At times lauded by technology enthusiasts, other times rejected by those sceptical of another ‘buzzword’ full of empty promises, innovation does not always meet consensus within organisations. But there is one thing everyone increasingly agrees upon: to fulfil the social impact sector’s raison d’etre and mission, we need to think outside the box to generate creative ideas and see past ‘same old’ solutions. But where do you start if you spend most of your time caught up in the day-to-day running of your organisation, juggling reporting deadlines or thinking about the next grant application? Many NGO leaders report not having the time and space to begin thinking about innovation.
Here we suggest a number of small, practical steps to unlock dormant drivers of creativity and stimulate fresh thinking in your organisation.
1. Break down silos and embrace a diversity of views and opinions
Attracting a diversity of talents, voices and lived experiences is not only a way for NGOs to walk their talk and look at bias within their organisations, it is also a key ingredient of innovative, thriving teams. Getting staff from the same departments and/or similar backgrounds used to working together, is likely to lead to groupthink, a killer of innovation. Yet organisations sometimes forget that they have access to board members and staff in finance, programmes or communication with very different takes on challenges and potential solutions.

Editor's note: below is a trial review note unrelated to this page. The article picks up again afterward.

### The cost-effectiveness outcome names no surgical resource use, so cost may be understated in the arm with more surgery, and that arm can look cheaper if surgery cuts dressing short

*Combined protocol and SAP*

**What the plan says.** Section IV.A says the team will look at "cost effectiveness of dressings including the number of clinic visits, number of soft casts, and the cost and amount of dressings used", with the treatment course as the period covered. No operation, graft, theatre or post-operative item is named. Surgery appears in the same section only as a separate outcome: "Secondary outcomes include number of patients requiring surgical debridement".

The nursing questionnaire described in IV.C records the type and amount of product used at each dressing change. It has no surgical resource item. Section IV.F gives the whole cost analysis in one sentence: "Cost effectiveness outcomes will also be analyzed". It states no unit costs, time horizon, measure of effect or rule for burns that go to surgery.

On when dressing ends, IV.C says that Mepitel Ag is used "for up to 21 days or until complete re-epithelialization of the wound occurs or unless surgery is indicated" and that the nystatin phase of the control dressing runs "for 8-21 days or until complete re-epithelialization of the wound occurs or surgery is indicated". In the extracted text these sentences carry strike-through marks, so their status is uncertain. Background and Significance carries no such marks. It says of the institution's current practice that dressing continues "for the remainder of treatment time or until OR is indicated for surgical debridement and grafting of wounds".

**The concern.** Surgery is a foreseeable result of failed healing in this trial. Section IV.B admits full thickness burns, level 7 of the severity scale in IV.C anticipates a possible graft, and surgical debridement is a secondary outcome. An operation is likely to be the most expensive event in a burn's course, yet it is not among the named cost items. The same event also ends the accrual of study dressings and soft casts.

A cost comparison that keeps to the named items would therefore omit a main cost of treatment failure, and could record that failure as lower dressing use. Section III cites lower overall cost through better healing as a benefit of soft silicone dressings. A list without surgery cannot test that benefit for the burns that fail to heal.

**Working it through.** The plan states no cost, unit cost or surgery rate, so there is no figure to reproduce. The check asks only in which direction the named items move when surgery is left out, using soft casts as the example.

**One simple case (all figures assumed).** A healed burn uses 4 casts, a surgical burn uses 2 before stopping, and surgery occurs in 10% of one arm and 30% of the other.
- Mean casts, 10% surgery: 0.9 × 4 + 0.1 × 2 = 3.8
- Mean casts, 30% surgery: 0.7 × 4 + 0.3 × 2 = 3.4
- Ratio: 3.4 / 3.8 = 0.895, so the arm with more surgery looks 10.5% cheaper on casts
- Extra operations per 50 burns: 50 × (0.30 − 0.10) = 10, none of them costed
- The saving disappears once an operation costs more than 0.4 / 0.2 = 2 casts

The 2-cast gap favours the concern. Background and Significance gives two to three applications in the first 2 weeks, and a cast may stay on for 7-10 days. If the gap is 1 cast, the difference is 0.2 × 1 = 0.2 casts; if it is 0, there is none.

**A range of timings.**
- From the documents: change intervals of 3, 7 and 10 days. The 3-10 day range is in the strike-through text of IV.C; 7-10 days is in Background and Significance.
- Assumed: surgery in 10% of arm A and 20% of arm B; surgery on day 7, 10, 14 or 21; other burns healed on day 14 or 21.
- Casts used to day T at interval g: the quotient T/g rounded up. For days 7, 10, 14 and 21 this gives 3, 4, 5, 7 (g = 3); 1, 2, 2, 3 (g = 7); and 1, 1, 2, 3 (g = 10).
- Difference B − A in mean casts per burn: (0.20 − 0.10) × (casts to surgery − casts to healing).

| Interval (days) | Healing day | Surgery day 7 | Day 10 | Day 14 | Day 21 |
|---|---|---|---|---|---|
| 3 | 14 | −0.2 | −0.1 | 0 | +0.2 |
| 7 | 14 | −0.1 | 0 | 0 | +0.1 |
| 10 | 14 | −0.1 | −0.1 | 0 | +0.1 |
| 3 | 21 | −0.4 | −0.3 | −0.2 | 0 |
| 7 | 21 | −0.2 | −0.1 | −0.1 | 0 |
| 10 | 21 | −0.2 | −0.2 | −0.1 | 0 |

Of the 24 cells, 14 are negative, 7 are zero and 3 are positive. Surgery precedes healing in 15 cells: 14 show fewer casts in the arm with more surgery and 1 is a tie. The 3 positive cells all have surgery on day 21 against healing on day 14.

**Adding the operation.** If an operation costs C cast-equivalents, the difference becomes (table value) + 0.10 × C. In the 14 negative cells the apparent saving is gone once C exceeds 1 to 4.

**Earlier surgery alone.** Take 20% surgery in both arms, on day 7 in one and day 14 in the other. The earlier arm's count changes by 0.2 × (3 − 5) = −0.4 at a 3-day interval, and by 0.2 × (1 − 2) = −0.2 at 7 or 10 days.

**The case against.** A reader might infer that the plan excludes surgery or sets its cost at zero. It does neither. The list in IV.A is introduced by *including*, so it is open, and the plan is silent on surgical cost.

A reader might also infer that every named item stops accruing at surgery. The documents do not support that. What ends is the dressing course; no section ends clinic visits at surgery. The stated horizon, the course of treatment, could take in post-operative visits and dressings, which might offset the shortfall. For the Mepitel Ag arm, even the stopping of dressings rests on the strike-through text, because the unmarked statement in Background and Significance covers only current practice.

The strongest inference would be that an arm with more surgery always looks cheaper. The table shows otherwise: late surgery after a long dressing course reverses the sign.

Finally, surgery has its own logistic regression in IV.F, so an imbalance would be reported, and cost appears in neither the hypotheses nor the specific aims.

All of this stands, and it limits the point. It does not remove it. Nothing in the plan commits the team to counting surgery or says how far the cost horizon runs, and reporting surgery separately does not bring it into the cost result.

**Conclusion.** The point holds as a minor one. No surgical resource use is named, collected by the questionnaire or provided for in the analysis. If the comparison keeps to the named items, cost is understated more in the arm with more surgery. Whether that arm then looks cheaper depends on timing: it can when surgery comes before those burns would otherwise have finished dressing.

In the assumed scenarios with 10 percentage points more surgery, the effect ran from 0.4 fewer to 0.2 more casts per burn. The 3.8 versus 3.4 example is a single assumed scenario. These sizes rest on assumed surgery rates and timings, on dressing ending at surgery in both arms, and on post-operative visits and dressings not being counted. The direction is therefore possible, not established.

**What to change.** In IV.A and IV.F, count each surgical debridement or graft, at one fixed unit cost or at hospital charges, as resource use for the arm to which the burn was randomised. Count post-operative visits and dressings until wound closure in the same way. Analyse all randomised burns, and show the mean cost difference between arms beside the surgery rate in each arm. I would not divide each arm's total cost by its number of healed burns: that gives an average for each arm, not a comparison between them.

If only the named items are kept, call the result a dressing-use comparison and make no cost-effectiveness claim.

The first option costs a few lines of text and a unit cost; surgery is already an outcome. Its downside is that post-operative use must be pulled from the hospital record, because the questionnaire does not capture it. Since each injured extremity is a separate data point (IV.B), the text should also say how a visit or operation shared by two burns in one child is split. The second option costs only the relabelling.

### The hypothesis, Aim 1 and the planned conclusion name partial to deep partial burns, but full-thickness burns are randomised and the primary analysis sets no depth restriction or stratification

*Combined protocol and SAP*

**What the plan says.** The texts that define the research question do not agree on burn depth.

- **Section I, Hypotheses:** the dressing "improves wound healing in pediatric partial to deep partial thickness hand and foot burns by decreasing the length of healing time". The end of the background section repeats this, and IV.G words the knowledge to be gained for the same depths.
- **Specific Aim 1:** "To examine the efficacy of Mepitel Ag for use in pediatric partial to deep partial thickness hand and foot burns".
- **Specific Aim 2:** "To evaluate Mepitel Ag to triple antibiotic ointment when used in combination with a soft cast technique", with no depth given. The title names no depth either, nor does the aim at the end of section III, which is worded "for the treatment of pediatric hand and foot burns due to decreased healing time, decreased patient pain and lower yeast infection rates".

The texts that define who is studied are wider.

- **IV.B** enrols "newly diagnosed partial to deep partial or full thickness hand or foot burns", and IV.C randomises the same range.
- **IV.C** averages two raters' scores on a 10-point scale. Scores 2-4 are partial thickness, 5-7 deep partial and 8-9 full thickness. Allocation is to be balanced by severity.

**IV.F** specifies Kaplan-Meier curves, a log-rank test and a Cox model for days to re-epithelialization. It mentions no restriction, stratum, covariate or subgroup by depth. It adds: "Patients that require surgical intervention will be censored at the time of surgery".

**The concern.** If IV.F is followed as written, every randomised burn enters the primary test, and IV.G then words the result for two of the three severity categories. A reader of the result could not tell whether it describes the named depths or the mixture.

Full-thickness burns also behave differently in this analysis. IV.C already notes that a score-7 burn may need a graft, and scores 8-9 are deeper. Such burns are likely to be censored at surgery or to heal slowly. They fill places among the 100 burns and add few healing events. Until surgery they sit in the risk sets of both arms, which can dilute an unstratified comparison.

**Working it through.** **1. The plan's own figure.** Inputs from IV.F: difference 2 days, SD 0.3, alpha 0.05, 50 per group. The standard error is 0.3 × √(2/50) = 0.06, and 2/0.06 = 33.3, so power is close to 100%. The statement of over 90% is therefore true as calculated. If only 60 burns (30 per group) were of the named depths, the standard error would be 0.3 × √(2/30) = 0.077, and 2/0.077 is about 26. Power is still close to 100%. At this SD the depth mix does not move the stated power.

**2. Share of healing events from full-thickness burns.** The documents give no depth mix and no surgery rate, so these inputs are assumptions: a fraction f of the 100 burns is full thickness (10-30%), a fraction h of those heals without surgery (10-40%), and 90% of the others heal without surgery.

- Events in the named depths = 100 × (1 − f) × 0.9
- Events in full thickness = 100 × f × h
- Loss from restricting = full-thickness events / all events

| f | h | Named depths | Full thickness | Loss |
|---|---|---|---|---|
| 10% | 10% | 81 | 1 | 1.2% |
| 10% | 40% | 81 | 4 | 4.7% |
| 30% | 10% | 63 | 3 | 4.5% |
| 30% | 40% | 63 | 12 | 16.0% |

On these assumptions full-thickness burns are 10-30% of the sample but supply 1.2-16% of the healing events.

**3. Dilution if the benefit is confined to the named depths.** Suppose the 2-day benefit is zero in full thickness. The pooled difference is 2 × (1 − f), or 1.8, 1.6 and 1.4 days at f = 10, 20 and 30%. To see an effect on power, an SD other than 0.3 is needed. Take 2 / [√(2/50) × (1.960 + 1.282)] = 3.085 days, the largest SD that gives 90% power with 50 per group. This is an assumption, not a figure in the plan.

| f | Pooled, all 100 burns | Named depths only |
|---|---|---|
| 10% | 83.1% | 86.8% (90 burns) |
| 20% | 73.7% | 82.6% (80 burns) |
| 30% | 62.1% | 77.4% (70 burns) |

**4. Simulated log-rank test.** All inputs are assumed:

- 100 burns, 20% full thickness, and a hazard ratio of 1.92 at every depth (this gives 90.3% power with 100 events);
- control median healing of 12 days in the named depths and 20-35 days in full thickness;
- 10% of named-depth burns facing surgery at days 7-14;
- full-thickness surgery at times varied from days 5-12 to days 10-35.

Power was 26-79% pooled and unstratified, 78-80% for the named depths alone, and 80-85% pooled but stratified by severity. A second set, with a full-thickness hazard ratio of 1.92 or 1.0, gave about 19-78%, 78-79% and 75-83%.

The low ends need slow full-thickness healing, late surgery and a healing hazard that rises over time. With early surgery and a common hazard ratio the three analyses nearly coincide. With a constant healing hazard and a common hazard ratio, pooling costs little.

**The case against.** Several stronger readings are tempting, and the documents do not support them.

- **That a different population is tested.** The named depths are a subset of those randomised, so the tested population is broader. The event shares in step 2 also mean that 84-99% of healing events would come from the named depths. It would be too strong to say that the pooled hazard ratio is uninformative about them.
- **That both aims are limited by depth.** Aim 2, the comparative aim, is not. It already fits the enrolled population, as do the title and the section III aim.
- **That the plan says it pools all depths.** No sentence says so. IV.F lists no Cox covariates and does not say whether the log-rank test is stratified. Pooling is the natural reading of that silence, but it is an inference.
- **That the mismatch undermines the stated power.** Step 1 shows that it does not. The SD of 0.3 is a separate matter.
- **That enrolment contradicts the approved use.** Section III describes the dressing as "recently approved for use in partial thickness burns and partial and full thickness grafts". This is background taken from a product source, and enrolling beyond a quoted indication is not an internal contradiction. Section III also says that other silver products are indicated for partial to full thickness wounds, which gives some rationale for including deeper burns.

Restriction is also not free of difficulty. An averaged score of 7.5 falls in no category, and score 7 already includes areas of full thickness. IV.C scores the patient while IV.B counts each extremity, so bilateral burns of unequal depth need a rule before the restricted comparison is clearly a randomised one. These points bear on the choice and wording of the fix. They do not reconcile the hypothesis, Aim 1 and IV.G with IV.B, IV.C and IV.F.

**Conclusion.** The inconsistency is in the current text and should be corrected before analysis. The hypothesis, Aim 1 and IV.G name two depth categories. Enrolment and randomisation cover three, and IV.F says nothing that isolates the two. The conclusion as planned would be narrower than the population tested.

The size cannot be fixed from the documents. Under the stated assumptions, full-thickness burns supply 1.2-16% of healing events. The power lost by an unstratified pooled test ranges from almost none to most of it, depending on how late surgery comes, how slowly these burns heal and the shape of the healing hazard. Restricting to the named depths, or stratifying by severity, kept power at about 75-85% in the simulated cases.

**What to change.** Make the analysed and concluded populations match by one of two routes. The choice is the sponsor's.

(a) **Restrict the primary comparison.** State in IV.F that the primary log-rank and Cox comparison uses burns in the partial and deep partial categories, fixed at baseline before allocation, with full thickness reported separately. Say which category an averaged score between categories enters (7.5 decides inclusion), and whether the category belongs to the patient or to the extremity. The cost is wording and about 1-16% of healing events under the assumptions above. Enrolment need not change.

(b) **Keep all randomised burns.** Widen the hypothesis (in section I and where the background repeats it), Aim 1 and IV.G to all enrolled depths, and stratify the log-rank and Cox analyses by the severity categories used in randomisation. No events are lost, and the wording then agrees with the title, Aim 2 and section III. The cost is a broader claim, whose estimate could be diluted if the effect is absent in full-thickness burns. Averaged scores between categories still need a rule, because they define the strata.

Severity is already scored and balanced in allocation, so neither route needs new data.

Organisations sometimes forget that they have access to board members and staff in finance, programmes or communication with very different takes on challenges and potential solutions.
To bridge this gap, consider bringing everyone around the table for a rapid ideation session, promote hot-desking or encourage staff who don’t usually work together to bounce back ideas over a lunch or coffee. Actively reach out to contacts within your networks (and, why not, your supporters) with different skill sets and invite them to drop in to brainstorm around a challenge your organisation has been stuck on. In short, make small adjustments to promote better and more varied interactions.
2. Cultivate dissent (and psychological safety to do so…)
Innovation happens where there is a (healthy) element of friction. Getting a diverse group in the room is not enough if people do not feel comfortable challenging the status quo and long-held assumptions. For this to happen, we need spaces where staff feel respected and trust that expressing disagreement will not lead them to be dismissed as the ‘minority opinion’ but acknowledged for their valuable contribution.
Questioning is shown to encourage the quality of ideas and build common ground, from which everyone ultimately benefits. Small steps you can take in this direction include admitting and talking openly about failure (for example, a project that did not deliver or a fundraising drive that was not successful), showing humility, and letting go of a ‘control mentality’ which dictates that everything has to go according to a rigid plan. Sharing data and results transparently across the organisation will also likely stimulate criticism and constructive discussions.
3. Reframe the challenge